If the column of mercury (or other indicator fluid) in a thermometer separates, the void will result in an incorrect temperature measurement. Here are some ways to remove this empty space in the column. Read all the steps before trying to do something.
Step 1. Inspect the thermometers for damage
Do not use it anymore if it is cracked or otherwise damaged. In this case, it has reached the end of its useful life and needs to be disposed of properly (see the warnings section below).
Step 2. Write down the indicated temperature
Step 3. Choose a method to repair the separated mercury
Method 1 of 4: Cooling
This is the simplest method to fix the thermometer. However, note that it can have mixed results.
Step 1. Place the thermometer in the refrigerator or ideally the freezer
If it cools down enough, it should simply send the mercury (or other indicator fluid) into the bulb. See the next steps if you don't have a refrigerator or freezer available or if it doesn't work.
Method 2 of 4: Heating
This method may require several attempts.
Step 1. Place the thermometer in the sink
Step 2. Gradually heat the bulb with a hair dryer in warm
The mercury will rise to the top of the thermometer and unite again.
Step 3. Allow the thermometer to gradually come to room temperature
Step 4. If you need to make several attempts, warm up and cool down gradually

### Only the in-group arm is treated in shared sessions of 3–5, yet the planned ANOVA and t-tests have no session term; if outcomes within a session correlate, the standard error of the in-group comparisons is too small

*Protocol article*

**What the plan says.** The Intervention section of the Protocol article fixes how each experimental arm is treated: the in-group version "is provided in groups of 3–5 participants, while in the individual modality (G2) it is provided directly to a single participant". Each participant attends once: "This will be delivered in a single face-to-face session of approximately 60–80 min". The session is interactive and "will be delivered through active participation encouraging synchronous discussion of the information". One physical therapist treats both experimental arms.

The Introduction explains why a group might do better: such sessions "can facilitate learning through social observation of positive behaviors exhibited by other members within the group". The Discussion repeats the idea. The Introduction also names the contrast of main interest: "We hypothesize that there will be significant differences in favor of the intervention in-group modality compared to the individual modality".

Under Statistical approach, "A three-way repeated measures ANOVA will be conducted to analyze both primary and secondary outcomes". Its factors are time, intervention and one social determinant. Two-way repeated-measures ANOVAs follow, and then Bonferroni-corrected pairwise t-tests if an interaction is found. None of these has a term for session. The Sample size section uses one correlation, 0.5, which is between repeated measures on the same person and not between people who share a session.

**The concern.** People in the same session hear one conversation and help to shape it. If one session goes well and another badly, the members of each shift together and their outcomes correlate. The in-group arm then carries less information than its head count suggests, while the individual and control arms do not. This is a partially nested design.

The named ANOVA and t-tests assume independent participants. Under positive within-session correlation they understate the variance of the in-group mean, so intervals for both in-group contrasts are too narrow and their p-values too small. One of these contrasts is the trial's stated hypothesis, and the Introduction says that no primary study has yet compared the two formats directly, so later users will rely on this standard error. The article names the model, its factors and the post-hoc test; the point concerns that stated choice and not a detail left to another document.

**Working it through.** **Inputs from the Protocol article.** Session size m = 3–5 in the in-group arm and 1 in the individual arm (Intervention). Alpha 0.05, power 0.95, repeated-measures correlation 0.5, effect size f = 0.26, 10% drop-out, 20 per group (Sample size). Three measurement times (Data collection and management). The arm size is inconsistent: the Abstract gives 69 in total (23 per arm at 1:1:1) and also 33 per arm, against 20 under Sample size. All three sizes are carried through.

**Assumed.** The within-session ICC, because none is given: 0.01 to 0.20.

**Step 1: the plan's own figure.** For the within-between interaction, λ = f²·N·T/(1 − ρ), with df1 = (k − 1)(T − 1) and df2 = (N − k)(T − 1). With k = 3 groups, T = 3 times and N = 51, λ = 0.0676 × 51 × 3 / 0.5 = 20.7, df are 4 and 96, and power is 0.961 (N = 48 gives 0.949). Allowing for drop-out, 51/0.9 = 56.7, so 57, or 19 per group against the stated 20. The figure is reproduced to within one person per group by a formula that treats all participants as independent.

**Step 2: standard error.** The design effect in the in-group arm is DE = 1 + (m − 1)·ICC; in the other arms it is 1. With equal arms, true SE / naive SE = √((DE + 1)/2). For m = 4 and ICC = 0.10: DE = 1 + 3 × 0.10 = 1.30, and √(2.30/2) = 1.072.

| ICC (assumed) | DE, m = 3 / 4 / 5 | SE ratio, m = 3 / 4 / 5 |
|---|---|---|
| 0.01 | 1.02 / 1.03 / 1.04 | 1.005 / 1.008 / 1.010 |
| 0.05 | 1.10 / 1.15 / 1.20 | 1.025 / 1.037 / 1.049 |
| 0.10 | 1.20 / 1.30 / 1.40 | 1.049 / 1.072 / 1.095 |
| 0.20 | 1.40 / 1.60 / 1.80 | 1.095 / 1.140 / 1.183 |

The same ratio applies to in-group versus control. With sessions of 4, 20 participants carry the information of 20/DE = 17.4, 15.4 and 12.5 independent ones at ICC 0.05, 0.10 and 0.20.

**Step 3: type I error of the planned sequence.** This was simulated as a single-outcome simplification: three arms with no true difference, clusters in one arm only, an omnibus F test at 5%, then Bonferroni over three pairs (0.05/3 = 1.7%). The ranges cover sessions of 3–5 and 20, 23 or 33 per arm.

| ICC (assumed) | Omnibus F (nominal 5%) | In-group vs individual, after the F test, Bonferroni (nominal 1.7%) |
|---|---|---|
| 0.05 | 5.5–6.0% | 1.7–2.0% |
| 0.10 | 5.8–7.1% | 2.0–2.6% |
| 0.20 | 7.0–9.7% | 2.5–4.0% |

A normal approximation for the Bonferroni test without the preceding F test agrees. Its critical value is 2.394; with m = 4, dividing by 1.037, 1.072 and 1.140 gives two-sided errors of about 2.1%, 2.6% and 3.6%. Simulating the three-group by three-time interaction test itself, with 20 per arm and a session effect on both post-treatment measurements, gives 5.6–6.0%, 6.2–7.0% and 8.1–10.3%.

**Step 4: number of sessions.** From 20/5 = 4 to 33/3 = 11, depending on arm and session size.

Do not overheat as the thermometer may explode.
Method 3 of 4: Agitation
This method is quite reliable as it has been used extensively in hospitals, etc. before electronic thermometers and disposable temperature strips became commonplace. There is, however, a risk of losing control of the thermometer while shaking, resulting in breakage and spread of mercury.
Step 1. Firmly hold the thermometer near the top so that the bulb containing the mercury (or other indicator fluid) is facing downwards
Step 2. Quickly move the thermometer downwards and abruptly change direction (and flex the wrist upwards)
Bring the thermometer to its lowest point several times.
Step 3. Check the indicated temperature again
If the temperature is lower than noted above, continue shaking down. This may take several repetitions until the empty space in the column disappears.
Method 4 of 4: Dropping
This method appears to have the best results, but there is a risk of breaking the thermometer if dropped on a very hard surface or from a very great height.
Step 1. Hold the thermometer vertically – bulb down
Step 2. Drop the thermometer on the bed, pillow or even towel folded so that it is 8 (or more) times its original thickness
No more than 30 to 60 cm d and drop is recommended.
- Store thermometers horizontally or upside down. Never store them with the bulb up.
- Don't forget to wash your hands.
- Consider discontinuing the use of mercury-containing thermometers if they are to be used in the kitchen or as a clinical thermometer. As mercury is highly toxic, it is not good to use it in food or in the body. Newer electronic thermometers and those that use a mixture of alcohol and red dye are much easier to read and safer to use.
- Do not simply throw away a device containing mercury. Mercury is a highly toxic heavy metal. In many places, inappropriate disposal of mercury is illegal. Contact your nearest city or pharmacy to learn how to dispose of thermometers and other devices containing mercury. Never mix objects containing mercury with normal household waste.